incorrectly classified MA (Mature Audience). The finding is in response to two separate complaints about sexual activity and nudity depicted in episode 10 of the series.
ACMA found that sexual activity depicted in a scene in the program was not discreetly implied or discreetly simulated (as required under the code), due to the length of the scene, the amount of detail it contained and its conceptual strength.
While Network Ten advised that the program had been edited to meet the Australian classification guidelines, ACMA decided that the editing was insufficient and as a result the program was not suitable for television. The MA category comprises the
strongest material that is permitted for broadcast on commercial television (apart from the Adult Violence (AV) category).
The Australian-based Internet Industry Association (IIA) has announced its new code of best practice censorship for online and mobile service content providers.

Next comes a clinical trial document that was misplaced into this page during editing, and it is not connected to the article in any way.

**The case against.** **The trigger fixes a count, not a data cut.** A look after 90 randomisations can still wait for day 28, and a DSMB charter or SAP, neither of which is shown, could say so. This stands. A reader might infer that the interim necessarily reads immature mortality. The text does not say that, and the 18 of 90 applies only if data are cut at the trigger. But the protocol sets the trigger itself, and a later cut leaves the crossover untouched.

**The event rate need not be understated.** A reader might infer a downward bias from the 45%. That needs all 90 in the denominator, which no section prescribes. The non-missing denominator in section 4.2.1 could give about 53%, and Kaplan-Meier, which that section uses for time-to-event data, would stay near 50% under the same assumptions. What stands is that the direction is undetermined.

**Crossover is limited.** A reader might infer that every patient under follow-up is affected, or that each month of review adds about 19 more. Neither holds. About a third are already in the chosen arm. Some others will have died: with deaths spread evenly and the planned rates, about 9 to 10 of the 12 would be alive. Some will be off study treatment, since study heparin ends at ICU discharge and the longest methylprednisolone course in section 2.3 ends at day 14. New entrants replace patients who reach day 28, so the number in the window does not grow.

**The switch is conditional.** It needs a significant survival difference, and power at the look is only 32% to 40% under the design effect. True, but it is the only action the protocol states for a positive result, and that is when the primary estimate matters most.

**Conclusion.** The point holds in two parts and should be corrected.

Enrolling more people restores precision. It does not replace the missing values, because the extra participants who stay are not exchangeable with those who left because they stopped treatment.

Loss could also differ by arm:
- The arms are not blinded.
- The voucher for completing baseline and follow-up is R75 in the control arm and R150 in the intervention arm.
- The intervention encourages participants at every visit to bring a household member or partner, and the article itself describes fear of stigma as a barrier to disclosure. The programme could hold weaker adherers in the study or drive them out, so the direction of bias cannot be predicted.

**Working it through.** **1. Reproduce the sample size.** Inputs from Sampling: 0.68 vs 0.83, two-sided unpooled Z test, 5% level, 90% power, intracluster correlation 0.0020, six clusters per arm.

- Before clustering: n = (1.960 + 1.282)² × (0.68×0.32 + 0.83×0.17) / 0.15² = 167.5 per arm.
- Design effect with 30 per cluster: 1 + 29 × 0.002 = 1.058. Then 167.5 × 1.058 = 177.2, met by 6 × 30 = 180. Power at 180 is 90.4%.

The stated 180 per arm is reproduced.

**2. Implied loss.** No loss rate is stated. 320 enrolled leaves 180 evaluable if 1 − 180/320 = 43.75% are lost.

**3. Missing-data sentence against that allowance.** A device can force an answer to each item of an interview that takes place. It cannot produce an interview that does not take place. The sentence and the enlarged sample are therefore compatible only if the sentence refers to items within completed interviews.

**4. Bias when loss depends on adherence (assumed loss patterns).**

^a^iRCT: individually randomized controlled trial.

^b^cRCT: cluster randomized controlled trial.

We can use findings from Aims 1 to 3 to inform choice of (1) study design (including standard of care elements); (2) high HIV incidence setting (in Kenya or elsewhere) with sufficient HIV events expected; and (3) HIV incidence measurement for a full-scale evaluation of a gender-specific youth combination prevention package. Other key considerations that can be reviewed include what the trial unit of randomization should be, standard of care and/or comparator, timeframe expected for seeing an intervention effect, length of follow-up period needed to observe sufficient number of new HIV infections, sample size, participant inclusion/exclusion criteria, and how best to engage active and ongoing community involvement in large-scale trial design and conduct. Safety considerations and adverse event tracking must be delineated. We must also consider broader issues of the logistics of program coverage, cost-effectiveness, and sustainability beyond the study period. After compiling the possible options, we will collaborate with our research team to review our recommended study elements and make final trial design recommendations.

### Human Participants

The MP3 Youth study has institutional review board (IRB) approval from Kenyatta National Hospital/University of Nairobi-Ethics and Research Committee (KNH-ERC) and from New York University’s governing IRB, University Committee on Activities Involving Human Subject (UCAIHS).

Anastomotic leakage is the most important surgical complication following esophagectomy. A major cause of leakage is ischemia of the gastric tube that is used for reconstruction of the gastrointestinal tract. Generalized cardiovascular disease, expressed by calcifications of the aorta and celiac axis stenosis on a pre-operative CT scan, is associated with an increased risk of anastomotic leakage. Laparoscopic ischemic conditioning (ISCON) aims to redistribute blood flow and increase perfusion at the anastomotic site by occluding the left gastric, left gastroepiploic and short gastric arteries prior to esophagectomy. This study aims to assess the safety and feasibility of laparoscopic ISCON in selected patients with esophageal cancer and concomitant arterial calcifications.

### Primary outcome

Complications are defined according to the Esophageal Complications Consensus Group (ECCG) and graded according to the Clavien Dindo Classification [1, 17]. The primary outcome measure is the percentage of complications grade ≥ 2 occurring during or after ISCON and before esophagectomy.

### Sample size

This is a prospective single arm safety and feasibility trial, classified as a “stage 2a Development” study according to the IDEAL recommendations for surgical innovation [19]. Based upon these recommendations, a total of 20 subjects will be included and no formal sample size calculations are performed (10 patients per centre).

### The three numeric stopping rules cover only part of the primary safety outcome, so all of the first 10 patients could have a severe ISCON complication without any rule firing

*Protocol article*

The Australian Communications and Media Authority (ACMA), which regulates the industry, reviewed and approved this code of industry practice to oversee, monitor and enforce.
It took effect on July 16, following a 30-day public comment period.
According to IIA's chief executive, Mr. Coroneos: It provides a way for locally-based commercial content service providers and live content service providers to ensure that potentially restricted commercial stored content services or live
content provided by commercial content services now comply with Australian classification schemes .
The code provides the Internet and mobile industries with guidance on a variety of subjects, including handling complaints; taking-down notified content; means of promoting online safety for Australian families; implementing restricted access